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The report provides a brief overview of the characteristics of recently arrived asylum seekers and discusses current labour market conditions and the outlook for integration. In the preparation of this report, extensive consultations with employers were undertaken. Recent policy initiatives are assessed against good practices from other OECD countries.
The OECD is launching an online consultation: tell us how we can improve sustainable access to innovative therapies!
Read about our groundbreaking event, the Health Forum and Ministerial, which took place on 16-17 January 2017. Health Ministers from OECD countries met in Paris to discuss The Next Generation of Health Reforms. You can also find here all about our latest reports: New Health Technologies: Managing Access, Value and Sustainability; Tackling Wasteful Spending on Health; and Caring for Quality in Health. And discover our latest videos.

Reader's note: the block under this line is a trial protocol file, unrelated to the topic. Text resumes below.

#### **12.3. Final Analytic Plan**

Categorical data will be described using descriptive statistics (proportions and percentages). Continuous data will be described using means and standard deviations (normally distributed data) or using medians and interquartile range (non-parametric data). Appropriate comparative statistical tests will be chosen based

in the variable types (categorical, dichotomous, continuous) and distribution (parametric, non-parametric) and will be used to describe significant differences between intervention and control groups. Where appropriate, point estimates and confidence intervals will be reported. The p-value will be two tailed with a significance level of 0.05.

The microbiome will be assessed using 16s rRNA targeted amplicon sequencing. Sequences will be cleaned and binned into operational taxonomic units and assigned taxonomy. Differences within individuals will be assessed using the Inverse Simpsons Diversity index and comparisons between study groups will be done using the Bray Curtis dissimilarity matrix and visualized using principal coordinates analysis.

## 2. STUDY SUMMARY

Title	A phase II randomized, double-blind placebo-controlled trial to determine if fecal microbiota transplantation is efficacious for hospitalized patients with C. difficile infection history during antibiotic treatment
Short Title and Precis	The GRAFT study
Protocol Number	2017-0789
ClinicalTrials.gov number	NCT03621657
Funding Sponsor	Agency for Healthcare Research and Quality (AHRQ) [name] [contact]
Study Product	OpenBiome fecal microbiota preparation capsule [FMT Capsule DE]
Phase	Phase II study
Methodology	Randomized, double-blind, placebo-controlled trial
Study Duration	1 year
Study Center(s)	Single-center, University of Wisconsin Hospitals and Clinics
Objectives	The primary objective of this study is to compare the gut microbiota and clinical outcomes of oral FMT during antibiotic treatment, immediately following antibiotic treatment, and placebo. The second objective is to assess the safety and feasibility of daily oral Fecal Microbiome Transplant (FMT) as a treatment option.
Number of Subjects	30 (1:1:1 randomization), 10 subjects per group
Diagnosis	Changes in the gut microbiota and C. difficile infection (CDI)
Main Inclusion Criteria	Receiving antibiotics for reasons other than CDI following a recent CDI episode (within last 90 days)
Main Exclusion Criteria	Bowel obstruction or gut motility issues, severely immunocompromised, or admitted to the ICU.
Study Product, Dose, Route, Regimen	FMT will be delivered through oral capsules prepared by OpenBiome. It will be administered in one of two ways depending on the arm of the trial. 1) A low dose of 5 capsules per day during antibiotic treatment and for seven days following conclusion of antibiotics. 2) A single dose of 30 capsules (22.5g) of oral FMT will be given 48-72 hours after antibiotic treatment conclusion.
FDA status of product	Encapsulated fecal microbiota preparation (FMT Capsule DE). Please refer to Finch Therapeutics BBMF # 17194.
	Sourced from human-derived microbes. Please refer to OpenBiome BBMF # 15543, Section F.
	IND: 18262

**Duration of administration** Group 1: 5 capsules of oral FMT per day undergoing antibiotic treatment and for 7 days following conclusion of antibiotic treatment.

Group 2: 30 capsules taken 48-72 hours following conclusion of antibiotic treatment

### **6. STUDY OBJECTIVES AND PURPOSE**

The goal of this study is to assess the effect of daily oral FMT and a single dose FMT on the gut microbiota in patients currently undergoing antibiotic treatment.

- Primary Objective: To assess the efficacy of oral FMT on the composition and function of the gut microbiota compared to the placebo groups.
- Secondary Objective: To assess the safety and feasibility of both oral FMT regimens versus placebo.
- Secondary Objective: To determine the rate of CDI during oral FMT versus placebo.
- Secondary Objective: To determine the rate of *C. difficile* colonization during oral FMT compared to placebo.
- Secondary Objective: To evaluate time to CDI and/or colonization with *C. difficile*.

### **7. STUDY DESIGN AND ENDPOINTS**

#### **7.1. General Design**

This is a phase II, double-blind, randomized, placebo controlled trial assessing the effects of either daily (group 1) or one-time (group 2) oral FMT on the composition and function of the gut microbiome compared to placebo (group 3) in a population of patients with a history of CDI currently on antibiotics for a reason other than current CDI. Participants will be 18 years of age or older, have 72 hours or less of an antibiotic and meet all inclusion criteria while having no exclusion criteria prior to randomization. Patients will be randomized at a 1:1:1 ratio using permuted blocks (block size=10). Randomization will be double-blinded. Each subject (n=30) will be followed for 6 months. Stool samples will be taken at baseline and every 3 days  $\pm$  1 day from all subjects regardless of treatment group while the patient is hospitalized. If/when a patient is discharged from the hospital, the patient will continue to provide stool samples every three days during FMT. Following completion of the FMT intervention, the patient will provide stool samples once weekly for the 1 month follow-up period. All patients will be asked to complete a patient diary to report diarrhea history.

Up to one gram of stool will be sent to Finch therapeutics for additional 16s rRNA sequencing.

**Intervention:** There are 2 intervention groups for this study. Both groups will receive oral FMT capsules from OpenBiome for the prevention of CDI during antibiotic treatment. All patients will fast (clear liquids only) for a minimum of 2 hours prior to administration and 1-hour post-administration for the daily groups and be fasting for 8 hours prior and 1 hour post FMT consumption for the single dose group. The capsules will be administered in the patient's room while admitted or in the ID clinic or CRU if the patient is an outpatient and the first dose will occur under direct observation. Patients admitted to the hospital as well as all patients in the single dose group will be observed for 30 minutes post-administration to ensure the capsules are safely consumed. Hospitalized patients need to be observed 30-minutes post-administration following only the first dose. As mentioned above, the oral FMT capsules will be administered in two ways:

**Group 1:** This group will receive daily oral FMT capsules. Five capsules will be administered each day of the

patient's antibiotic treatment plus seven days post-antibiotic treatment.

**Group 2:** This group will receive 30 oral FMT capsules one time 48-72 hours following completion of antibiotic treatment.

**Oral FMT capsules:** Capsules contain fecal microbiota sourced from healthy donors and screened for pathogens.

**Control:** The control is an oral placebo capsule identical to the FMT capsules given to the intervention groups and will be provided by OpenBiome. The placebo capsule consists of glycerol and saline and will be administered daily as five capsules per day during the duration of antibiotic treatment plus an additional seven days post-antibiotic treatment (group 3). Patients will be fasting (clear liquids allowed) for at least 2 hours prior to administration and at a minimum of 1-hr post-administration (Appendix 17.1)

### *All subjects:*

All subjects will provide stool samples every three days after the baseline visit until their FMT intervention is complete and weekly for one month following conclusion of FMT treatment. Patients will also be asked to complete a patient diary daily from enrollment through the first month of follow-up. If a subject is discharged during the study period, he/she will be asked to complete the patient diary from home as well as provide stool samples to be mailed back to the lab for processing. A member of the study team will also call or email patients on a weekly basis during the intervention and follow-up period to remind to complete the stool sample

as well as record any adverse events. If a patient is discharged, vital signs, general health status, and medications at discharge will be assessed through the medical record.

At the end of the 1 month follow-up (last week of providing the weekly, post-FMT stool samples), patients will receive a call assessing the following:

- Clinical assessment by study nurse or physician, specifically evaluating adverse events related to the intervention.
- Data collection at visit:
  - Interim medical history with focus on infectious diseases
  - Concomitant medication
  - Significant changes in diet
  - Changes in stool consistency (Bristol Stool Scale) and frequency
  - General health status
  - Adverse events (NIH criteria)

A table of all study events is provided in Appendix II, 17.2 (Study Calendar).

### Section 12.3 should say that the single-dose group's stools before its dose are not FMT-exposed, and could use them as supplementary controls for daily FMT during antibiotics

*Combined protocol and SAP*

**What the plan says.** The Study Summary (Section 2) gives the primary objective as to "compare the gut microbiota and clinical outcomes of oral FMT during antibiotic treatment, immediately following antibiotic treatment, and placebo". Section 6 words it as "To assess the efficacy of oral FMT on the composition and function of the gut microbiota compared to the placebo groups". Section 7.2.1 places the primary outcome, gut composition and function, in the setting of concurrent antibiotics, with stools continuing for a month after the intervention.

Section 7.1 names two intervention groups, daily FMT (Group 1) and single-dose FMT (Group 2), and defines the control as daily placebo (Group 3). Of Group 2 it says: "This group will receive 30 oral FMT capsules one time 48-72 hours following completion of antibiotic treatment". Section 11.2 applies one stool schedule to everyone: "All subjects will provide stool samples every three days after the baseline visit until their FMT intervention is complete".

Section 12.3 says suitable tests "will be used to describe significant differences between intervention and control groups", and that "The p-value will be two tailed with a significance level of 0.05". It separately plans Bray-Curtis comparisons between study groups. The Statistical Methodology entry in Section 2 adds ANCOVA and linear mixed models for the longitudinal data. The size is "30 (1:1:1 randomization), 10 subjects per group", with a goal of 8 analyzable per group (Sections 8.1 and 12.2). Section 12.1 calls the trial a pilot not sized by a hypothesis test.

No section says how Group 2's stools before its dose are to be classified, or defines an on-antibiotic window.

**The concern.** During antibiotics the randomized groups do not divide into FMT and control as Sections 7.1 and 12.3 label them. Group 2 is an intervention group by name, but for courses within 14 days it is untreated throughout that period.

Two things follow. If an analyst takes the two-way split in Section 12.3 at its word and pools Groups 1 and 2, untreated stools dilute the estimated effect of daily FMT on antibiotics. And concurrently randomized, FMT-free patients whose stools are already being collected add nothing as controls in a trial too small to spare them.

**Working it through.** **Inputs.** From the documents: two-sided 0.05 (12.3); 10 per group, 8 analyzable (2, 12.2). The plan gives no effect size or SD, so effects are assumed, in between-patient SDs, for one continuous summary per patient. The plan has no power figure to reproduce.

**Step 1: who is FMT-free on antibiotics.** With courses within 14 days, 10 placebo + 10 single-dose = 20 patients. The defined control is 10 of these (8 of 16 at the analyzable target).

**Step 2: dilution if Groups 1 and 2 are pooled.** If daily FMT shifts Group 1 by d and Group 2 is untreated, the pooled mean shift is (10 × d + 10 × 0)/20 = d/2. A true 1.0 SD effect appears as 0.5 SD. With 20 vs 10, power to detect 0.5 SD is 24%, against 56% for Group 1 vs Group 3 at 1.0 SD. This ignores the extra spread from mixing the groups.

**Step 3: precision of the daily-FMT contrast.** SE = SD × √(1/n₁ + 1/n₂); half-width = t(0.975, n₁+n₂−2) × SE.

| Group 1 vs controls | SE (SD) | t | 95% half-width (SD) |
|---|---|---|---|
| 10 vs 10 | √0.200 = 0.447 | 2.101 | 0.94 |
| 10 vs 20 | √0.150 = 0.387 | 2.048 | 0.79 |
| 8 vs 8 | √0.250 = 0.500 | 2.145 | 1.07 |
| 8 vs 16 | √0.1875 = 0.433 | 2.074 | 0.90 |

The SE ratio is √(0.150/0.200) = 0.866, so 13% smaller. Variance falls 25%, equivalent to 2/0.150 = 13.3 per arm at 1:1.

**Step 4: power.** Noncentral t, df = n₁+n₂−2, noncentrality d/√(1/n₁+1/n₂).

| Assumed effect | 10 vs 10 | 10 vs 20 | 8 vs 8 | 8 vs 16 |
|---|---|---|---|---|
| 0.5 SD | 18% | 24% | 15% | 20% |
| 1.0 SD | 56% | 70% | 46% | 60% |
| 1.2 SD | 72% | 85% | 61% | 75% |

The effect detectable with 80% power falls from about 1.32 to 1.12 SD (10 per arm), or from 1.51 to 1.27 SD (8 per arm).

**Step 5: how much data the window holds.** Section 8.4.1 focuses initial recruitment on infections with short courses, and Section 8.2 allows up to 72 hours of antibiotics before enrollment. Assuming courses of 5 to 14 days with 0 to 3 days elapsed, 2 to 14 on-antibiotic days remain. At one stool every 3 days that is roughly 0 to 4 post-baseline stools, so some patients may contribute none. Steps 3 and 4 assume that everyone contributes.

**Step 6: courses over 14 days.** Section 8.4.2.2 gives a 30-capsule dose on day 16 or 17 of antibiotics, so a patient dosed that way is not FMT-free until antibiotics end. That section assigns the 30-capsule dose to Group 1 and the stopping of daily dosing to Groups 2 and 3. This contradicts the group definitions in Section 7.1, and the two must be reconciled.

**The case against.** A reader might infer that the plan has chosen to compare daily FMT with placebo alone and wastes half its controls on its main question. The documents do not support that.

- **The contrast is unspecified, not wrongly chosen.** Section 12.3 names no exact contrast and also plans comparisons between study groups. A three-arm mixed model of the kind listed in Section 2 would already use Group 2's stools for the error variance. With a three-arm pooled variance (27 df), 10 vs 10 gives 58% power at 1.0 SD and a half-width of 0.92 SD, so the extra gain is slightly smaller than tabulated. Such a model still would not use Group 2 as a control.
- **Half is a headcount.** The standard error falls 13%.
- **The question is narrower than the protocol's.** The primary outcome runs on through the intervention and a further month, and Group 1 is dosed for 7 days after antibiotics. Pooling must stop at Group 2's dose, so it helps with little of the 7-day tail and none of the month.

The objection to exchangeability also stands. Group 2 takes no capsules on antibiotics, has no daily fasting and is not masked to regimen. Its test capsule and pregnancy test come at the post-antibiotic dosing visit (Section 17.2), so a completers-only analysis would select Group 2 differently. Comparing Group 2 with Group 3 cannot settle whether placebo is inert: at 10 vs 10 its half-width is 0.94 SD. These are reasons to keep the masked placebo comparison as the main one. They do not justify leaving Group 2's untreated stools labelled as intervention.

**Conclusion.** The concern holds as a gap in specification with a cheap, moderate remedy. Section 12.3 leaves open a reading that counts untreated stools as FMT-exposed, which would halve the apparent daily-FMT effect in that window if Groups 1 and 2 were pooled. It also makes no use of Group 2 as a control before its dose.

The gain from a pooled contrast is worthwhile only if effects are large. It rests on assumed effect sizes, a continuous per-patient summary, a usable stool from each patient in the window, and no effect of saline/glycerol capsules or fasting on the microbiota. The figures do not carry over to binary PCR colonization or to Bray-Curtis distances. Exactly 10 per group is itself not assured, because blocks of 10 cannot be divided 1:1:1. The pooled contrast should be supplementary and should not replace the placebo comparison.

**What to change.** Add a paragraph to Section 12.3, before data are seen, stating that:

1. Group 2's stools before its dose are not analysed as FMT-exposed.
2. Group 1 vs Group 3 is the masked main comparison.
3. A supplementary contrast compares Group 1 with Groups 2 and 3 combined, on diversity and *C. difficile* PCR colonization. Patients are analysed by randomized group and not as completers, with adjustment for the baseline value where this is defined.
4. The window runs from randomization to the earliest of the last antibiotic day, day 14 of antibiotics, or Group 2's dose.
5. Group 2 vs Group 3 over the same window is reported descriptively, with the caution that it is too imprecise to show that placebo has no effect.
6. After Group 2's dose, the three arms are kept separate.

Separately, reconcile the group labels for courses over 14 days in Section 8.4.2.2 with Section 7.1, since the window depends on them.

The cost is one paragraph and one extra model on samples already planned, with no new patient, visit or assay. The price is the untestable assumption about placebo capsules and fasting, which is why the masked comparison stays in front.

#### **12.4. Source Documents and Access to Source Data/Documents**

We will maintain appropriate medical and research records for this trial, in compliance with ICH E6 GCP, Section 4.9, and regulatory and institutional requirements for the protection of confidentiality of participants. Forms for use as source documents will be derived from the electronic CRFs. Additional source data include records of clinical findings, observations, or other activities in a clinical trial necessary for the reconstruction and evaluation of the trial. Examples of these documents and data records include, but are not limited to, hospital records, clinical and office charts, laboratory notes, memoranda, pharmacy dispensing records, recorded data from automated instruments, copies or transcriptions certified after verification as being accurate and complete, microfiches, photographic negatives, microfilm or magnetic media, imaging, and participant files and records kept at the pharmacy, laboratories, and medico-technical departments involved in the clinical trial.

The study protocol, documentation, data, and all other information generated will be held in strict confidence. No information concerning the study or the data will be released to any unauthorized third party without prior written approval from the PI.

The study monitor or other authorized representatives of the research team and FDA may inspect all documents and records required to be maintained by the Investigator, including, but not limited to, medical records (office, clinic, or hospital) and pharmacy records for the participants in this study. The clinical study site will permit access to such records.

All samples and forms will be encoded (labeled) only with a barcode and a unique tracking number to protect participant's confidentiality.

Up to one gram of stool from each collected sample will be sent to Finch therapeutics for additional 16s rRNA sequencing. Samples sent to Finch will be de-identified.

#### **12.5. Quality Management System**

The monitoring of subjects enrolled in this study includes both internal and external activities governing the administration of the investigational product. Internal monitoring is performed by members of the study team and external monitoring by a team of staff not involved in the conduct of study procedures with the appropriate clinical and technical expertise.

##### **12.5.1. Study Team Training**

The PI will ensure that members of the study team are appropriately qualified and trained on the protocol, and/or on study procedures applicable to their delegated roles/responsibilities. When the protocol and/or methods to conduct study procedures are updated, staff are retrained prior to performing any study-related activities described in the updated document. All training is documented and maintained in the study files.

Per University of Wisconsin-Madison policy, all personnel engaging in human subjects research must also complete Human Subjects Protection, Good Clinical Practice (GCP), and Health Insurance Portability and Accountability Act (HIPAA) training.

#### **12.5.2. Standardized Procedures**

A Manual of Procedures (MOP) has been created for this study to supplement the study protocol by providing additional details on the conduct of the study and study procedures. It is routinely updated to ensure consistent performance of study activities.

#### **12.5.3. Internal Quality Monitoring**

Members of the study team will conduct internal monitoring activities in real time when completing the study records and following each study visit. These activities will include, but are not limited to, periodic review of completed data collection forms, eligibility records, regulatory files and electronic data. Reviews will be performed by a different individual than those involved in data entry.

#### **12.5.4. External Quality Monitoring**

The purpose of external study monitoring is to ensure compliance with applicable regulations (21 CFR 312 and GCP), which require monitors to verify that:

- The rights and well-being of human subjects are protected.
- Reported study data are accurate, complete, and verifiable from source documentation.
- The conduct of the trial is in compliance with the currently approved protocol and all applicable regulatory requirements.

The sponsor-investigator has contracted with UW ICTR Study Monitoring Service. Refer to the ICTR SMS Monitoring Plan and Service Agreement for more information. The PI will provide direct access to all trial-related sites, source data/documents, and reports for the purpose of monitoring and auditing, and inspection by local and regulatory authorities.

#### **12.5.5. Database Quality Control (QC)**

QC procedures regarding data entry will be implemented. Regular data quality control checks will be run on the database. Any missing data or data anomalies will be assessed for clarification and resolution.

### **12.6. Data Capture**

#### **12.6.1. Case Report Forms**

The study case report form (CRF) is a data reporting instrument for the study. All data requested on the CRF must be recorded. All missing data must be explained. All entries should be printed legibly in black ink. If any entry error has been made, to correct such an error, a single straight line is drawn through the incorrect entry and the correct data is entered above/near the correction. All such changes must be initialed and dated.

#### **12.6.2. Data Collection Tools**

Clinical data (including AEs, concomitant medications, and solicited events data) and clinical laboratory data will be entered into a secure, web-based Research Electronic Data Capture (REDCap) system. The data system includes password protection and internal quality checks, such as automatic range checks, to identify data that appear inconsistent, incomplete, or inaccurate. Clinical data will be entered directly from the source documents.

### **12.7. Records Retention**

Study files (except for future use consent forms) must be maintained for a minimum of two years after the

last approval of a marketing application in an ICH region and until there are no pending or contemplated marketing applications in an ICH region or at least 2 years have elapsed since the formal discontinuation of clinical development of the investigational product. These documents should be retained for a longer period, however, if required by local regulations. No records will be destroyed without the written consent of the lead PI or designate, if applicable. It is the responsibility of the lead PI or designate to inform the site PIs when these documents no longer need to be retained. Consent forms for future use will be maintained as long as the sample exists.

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The Supplementary Guidance has been released in March 2017. Gathering data on prevention spending that are consistent and comparable, both over time and across countries, is very useful. This paper aims to help clarify what should be included as spending on prevention under SHA 2011 to facilitate accurate comparisons.
Giving people better opportunities to participate actively in the labour market improves well-being. It also helps countries to cope with rapid population ageing by mobilising more fully each country’s potential labour resources. Weak labour market attachment of some groups in society reflects a range of barriers to working or moving up the jobs ladder. This report on Australia is the third country study published in a series of reports looking into strategies to encourage greater labour market participation of all groups in society with a special focus on the most disadvantaged. Labour market and activation policies are well developed in Australia. However, the gap in employment rates is still considerable for some groups of the population, including women with young children, disadvantaged youth, people with disability, people with mental health problems and the indigenous population. This report discusses the size of the gap and the - often multiple - barriers underlying low labour market participation of these groups, and it provides a non-exhaustive number of good practice policies and measures from other OECD countries which could guide Australia's policy development in the coming years.